This is bad if the argument to read comes from an untrusted source. This was the subject of a recent security fix to happstack-server, where the entire server application could be brought down by sending it a request that used something like 1e1000000000 as a request parameter that would be parsed as an integral type. Of course, the vulnerability isn’t specific to happstack-server, but anything that tries to read an integer from untrusted input.

I don’t think Neutronium is currently vulnerable to this (other than being built against a vulnerable version of happstack-server at the moment), but that’s mostly because there isn’t yet anything that’s using read in this manner. One of the next changes I was planning to make was in how room membership is tracked, and part of that would be assigning each member of the room an integral identifier that is sent as a parameter to each room-related Ajax request. (This will support identifying who is who in the room, and solve the problem of having the same room open in multiple tabs without getting things all confused.) So, even if Neutronium isn’t vulnerable to this denial of service attack yet, it would be soon, and without having seen that posting, I don’t know if I would have even thought to worry about a seemingly simple built-in function like read for Int causing problems like that.

I can’t help but wonder if there are static source code analysis tools out there for Haskell that could find security-relevant flaws like this, like there are for more mainstream languages like C, C++, or Java. My gut tells me it’d be easier to write an analyzer for Haskell than for a language like C, but I don’t know if anyone has ever actually sat down to do it yet.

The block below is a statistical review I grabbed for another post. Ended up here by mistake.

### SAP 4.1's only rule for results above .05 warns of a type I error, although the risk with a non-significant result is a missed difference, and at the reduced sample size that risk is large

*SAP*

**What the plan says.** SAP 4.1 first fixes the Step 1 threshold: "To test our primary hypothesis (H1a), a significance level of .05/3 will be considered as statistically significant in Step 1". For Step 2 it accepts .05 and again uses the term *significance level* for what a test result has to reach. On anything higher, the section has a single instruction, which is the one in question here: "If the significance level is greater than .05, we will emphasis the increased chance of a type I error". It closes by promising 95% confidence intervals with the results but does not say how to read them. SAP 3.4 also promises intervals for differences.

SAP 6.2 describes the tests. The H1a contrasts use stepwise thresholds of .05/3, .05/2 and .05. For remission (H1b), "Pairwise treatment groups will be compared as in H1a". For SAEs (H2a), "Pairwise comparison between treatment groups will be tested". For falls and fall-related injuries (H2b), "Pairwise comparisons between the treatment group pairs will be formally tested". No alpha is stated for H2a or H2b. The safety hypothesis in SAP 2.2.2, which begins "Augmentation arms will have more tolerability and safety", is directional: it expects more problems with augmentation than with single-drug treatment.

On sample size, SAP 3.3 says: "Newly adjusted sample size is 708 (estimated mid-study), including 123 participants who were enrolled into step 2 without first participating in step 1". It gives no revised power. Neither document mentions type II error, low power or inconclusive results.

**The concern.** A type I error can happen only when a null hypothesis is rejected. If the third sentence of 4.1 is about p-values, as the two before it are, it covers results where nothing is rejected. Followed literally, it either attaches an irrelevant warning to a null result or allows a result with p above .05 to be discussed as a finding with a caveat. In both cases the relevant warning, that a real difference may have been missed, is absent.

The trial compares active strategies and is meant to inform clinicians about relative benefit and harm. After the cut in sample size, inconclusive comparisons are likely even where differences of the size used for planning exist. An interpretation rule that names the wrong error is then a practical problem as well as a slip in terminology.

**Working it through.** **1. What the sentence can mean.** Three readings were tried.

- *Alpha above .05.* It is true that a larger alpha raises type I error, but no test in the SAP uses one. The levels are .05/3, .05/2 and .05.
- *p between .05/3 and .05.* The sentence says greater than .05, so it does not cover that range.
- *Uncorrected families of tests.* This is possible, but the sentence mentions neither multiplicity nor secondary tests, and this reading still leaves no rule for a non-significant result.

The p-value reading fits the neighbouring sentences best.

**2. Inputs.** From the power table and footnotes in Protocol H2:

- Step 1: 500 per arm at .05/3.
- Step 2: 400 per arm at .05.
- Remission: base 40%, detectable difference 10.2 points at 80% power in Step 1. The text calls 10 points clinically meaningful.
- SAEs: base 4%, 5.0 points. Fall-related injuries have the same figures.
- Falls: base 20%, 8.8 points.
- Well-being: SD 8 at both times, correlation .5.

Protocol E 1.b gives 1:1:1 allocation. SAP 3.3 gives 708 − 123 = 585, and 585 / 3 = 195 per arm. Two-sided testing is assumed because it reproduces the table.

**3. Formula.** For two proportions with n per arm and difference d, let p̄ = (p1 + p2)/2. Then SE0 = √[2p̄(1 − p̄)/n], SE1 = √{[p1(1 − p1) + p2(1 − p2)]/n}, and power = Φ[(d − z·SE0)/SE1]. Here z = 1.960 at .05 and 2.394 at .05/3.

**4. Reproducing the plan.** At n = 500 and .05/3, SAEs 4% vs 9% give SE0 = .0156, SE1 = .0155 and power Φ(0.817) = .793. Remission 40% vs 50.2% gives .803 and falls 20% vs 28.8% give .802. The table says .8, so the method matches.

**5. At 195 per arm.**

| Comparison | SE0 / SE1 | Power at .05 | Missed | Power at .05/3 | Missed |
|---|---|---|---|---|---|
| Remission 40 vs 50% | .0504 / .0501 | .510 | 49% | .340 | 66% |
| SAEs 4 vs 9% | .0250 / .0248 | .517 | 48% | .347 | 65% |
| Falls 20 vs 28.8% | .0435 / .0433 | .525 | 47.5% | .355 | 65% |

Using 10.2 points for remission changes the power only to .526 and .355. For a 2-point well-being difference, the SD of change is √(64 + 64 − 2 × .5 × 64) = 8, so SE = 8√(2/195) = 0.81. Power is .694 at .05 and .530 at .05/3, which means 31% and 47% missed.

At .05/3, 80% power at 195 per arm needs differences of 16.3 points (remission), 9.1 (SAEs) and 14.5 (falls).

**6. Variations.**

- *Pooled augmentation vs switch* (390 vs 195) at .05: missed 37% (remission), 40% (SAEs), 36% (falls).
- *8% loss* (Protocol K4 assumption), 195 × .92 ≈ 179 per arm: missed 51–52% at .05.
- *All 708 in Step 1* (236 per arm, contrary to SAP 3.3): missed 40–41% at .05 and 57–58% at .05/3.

Neutronium Demo Video

With Renee’s help, I recorded a six-minute-or-so demo of Neutronium, the game I’ve been working on since the beginning of November. You’ll probably want to play it at 720p (HD) and full-screen in order to be able to read the text.

Neutronium is a web-based game inspired by a game inspired by the light-cycle game from the movie Tron. Currently, only the fundamental gameplay and a rudimentary chat function are implemented. Each player controls a constantly-growing line. They can’t speed up; they can’t slow down. All they can do (currently) is change direction. Once a player’s line collides with something, it stops and the player loses. The last player left alive wins.

(Note that the game doesn’t actually detect “winning” yet, so a game lasts until everyone has run into something.)

The video above was recorded from my machine. I am the blue line, and Renee is the red line. The chat window doesn’t yet have a way to identify who says what, but in this case you can tell my messages apart from Renee’s because you can watch me type them.

Working on a video

By popular request, I’m working out a way to record a quick video of my game in action. Before I do that, though, I want add an option to select the size of the game area. Right now it’s a hardcoded size, and it’s large enough to be awkward for an embeddable video. Something smaller would probably look better.